|Abstract Title:||HOW TO DEVELOP A PUBLIC HEALTH STRATEGY FOR ARTISANAL AND SMALL-SCALE GOLD MINING: WHO GUIDANCE|
|Presenter Name:||Astrid Knoblauch|
|Co-Presenters/Co-authors:|| Mirko Winkler|
Abstract Information :
The Minamata Convention states that the national action plan (NAP) must specifically include a public health strategy (PHS) regarding the exposure of artisanal and small-scale gold miners and their communities to mercury. The majority of countries with artisanal and small-scale gold mining (ASGM) that are party to the Minamata Convention have not yet developed a PHS. Developing the PHS is primarily the responsibility of ministries of health (MoHs). The World Health Organization (WHO) is supporting MoHs in meeting their obligations by providing guidance, tools and training materials.
In 2021, the WHO published the guidance document entitled: “A step-by-step guide for developing a public health strategy for artisanal and small-scale gold mining in the context of the Minamata Convention on Mercury” . The purpose of this guide is to provide public health professionals practical guidance on how to develop a PHS within the NAP. In this sense, the specific objectives of the Step-by-Step Guide are to (i) provide guidance on the overall approach and generation of evidence, and (ii) provide guidance on how to translate findings into a PHS. The WHO guidance is called-up in, and therefore forms a part of, the updated UNEP guidance for the preparation of NAPs, which is to be considered at Minamata COP4.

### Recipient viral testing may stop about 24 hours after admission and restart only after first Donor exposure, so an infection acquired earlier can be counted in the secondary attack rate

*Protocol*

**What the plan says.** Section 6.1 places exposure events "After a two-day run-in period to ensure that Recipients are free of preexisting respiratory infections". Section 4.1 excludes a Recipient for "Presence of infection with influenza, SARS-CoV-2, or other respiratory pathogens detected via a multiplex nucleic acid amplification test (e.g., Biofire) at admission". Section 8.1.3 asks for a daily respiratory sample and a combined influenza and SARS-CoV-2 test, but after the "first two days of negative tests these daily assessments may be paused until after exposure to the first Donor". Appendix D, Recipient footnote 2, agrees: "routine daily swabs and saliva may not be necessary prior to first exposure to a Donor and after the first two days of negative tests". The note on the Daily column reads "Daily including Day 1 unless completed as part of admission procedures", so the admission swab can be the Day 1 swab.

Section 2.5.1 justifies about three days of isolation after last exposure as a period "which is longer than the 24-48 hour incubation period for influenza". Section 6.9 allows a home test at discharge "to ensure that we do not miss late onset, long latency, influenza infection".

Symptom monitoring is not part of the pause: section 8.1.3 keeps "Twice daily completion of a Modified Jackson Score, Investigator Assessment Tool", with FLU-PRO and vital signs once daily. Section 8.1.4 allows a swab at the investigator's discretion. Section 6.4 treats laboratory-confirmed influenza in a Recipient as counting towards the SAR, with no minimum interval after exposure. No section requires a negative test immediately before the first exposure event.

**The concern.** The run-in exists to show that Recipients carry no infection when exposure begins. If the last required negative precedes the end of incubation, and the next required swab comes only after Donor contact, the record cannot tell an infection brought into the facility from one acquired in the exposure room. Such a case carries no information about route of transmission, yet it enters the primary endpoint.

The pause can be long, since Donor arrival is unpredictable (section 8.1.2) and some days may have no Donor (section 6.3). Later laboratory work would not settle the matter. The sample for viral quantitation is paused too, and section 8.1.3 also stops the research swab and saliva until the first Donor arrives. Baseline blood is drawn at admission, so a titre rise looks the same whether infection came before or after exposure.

This mini-workshop will provide participants with an interactive introduction to the background and practical aspects of the Step-by-Step Guide. In the first part, the participants are placed into the setting of the Minamata Convention on Mercury, the NAP and the PHS, and especially the ASGM context. In the second part, participants are guided through each of the 6 steps for developing a PHS. Digital participative methods are used so that participants simulate through certain activities of the PHS development. In a third part, WHO/Swiss TPH will present and discuss how countries can be further supported in using this new WHO guidance.